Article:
[17] Mk 4:30-32 (ESV) And he said, “With what can we compare the kingdom of God, or what parable shall we use for it? It is like a grain of mustard seed, which, when sown on the ground, is the smallest of all the seeds on earth, yet when it is sown it grows up and becomes larger than all the garden plants and puts out large branches, so that the birds of the air can make nests in its shade.”

[18] Mt 28:19-20 (ESV) Go therefore and make disciples of all nations, baptizing them in the name of the Father and of the Son and of the Holy Spirit, teaching them to observe all that I have commanded you. And behold, I am with you always, to the end of the age.”

[19] Mk 10:15 (ESV) Truly, I say to you, whoever does not receive the kingdom of God like a child shall not enter it.”

[20] Bruce Chilton, “Pure Kingdom – Jesus’ Vision of God

[21] Steve Corbett & Brian Fikkert, “When Helping Hurts – How to Alleviate Poverty Without Hurting the Poor and Yourself

[22] Acts 1:10-11 (ESV) And while they were gazing into heaven as he went, behold, two men stood by them in white robes, and said, “Men of Galilee, why do you stand looking into heaven? This Jesus, who was taken up from you into heaven, will come in the same way as you saw him go into heaven.”

[23] Rev 22:3-5 (ESV) No longer will there be anything accursed, but the throne of God and of the Lamb will be in it, and his servants will worship him. They will see his face, and his name will be on their foreheads.  And night will be no more. They will need no light of lamp or sun, for the Lord God will be their light, and they will reign forever and ever.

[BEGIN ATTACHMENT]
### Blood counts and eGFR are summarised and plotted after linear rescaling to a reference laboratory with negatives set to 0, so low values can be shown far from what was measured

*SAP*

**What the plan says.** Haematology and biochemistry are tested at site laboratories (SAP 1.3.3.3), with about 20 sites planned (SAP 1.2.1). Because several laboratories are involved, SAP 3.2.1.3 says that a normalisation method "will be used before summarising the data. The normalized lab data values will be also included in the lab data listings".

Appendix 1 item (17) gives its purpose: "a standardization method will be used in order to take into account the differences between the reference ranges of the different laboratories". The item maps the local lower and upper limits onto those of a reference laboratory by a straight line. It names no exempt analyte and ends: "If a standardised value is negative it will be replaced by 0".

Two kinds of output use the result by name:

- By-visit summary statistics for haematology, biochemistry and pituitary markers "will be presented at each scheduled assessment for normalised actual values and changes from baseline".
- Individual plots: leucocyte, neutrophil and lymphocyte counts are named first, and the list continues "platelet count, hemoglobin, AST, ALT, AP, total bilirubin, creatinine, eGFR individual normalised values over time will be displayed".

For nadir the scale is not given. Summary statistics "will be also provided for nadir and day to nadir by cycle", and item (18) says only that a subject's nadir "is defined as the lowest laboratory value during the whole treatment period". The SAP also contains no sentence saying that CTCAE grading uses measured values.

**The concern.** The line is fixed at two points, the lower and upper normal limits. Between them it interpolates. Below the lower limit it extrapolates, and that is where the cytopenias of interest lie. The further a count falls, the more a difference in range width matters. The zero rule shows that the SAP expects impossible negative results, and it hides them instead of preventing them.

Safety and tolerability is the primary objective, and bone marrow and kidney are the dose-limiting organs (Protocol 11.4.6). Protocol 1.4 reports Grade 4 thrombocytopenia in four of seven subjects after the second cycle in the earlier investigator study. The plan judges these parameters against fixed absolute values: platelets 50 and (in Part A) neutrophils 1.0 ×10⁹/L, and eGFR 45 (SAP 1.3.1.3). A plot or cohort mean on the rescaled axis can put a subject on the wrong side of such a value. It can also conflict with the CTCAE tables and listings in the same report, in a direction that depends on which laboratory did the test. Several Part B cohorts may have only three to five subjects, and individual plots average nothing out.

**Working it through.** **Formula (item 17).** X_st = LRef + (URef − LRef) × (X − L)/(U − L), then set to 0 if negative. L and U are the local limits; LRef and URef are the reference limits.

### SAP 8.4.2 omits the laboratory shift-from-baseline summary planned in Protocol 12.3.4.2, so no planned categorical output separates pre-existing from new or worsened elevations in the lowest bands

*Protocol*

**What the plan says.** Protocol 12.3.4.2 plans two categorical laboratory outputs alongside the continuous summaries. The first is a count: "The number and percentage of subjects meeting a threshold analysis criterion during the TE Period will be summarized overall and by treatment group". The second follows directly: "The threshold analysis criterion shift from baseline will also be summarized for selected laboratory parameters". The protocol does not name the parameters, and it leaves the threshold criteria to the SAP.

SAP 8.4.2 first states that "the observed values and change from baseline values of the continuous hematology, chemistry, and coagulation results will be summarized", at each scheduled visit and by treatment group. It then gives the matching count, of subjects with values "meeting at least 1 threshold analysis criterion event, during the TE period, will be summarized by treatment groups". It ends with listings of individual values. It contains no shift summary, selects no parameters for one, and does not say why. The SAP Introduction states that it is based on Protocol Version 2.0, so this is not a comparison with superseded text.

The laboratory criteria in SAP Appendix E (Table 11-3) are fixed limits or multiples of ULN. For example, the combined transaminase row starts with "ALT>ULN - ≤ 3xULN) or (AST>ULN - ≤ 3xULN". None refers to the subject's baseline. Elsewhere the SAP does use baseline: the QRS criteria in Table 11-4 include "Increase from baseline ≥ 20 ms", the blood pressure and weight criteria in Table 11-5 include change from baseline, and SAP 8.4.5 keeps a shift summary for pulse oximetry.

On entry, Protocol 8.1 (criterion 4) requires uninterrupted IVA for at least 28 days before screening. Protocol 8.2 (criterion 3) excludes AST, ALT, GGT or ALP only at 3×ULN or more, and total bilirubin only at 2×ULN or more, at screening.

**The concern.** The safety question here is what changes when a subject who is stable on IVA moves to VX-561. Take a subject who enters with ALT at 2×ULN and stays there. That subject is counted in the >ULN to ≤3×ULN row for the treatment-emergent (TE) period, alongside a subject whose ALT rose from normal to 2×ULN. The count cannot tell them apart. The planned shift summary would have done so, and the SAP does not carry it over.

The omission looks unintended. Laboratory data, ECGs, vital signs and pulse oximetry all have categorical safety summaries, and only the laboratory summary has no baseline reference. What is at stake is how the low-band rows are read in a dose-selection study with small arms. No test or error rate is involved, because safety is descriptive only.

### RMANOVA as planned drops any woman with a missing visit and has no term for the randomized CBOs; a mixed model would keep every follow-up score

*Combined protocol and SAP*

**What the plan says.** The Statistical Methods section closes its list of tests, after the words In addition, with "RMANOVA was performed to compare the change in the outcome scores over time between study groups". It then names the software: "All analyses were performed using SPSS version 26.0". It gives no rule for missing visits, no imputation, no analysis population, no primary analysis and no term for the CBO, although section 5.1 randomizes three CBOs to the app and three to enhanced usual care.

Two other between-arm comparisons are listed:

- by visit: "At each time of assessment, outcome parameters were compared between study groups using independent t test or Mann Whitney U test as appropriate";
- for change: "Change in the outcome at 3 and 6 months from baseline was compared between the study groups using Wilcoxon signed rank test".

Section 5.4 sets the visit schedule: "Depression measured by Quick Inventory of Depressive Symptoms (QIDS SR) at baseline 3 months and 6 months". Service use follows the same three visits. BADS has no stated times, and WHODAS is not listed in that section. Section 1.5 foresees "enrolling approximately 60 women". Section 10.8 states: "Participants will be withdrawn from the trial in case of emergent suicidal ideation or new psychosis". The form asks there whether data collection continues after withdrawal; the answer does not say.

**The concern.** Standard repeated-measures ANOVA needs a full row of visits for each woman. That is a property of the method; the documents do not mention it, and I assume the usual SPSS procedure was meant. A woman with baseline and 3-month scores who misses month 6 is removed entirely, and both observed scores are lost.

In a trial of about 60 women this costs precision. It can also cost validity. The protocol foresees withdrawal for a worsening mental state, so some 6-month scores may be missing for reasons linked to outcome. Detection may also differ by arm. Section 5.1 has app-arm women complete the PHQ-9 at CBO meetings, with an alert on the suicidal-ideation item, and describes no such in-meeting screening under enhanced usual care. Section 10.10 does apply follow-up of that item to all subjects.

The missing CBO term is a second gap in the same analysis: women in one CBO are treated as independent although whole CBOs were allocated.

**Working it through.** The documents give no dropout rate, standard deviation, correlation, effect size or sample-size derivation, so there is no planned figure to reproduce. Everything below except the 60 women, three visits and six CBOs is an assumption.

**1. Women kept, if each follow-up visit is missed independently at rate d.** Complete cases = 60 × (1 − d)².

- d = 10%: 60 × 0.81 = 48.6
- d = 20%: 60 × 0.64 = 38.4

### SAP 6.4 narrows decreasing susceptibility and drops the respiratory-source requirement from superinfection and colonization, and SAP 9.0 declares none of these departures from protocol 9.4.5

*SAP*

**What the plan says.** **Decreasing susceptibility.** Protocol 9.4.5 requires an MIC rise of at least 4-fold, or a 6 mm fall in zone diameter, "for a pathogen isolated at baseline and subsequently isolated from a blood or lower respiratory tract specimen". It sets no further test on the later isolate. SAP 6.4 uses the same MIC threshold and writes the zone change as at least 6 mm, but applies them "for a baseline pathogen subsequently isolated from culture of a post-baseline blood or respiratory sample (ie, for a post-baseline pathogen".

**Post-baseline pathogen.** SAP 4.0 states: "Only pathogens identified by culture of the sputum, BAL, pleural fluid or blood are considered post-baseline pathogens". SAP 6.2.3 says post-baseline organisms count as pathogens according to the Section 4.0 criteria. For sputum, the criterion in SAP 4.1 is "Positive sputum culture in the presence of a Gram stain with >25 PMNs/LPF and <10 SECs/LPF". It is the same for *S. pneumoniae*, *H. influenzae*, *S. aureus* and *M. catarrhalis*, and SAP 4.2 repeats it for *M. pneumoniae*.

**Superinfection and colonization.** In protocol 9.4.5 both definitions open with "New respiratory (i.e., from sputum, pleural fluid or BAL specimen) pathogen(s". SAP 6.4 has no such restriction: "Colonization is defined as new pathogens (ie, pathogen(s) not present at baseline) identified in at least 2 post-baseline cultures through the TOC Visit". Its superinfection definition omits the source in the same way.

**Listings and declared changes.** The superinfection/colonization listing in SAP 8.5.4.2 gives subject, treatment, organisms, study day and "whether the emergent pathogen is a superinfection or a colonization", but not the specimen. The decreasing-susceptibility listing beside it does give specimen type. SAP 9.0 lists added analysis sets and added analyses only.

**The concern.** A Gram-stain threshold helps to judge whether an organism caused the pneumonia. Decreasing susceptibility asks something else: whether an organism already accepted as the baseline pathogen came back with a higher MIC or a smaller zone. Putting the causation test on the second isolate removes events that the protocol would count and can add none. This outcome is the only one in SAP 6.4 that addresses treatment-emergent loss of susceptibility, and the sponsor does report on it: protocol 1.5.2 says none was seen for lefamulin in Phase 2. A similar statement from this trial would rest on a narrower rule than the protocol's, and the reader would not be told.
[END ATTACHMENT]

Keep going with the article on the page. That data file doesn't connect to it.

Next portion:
[24] Mt 28:19 (ESV) Go therefore and make disciples of all nations, baptizing them in the name of the Father and of the Son and of the Holy Spirit,

[25] 1 Corinthians 2:16 ( ESV ) 16£“For who has understood the mind of the Lord so as to instruct him?” But we have the mind of Christ.

[26] Luke 24:36-43 ( ESV )

[27] 1 Corinthians 15:6 ( ESV)

[28]Joel 2:30-32 ( ESV ) 30“And I will show wonders in the heavens and on the earth, blood and fire and columns of smoke.  31The sun shall be turned to darkness, and the moon to blood, before the great and awesome day of the Lord comes.  32And it shall come to pass that everyone who calls on the name of the Lord shall be saved. For in Mount Zion and in Jerusalem there shall be those who escape, as the Lord has said, and among the survivors shall be those whom the Lord calls.

[29] Matthew 25:31-34 ( ESV ) 31“When the Son of Man comes in his glory, and all the angels with him, then he will sit on his glorious throne.  32Before him will be gathered all the nations, and he will separate people one from another as a shepherd separates the sheep from the goats.  33And he will place the sheep on his right, but the goats on the left.  34Then the King will say to those on his right, ‘Come, you who are blessed by my Father, inherit the kingdom prepared for you from the foundation of the world.

[30] Romans 14:10-12 ( ESV ) 10Why do you pass judgment on your brother? Or you, why do you despise your brother? For we will all stand before the judgment seat of God;

[31] A little Hell, Fire and Brimstone: The Judgement

[32] Isa 43:6-7 Bring my sons from afar and my daughters from the ends of the earth everyone who is called by my name, whom I created for my glory, whom I formed and made.”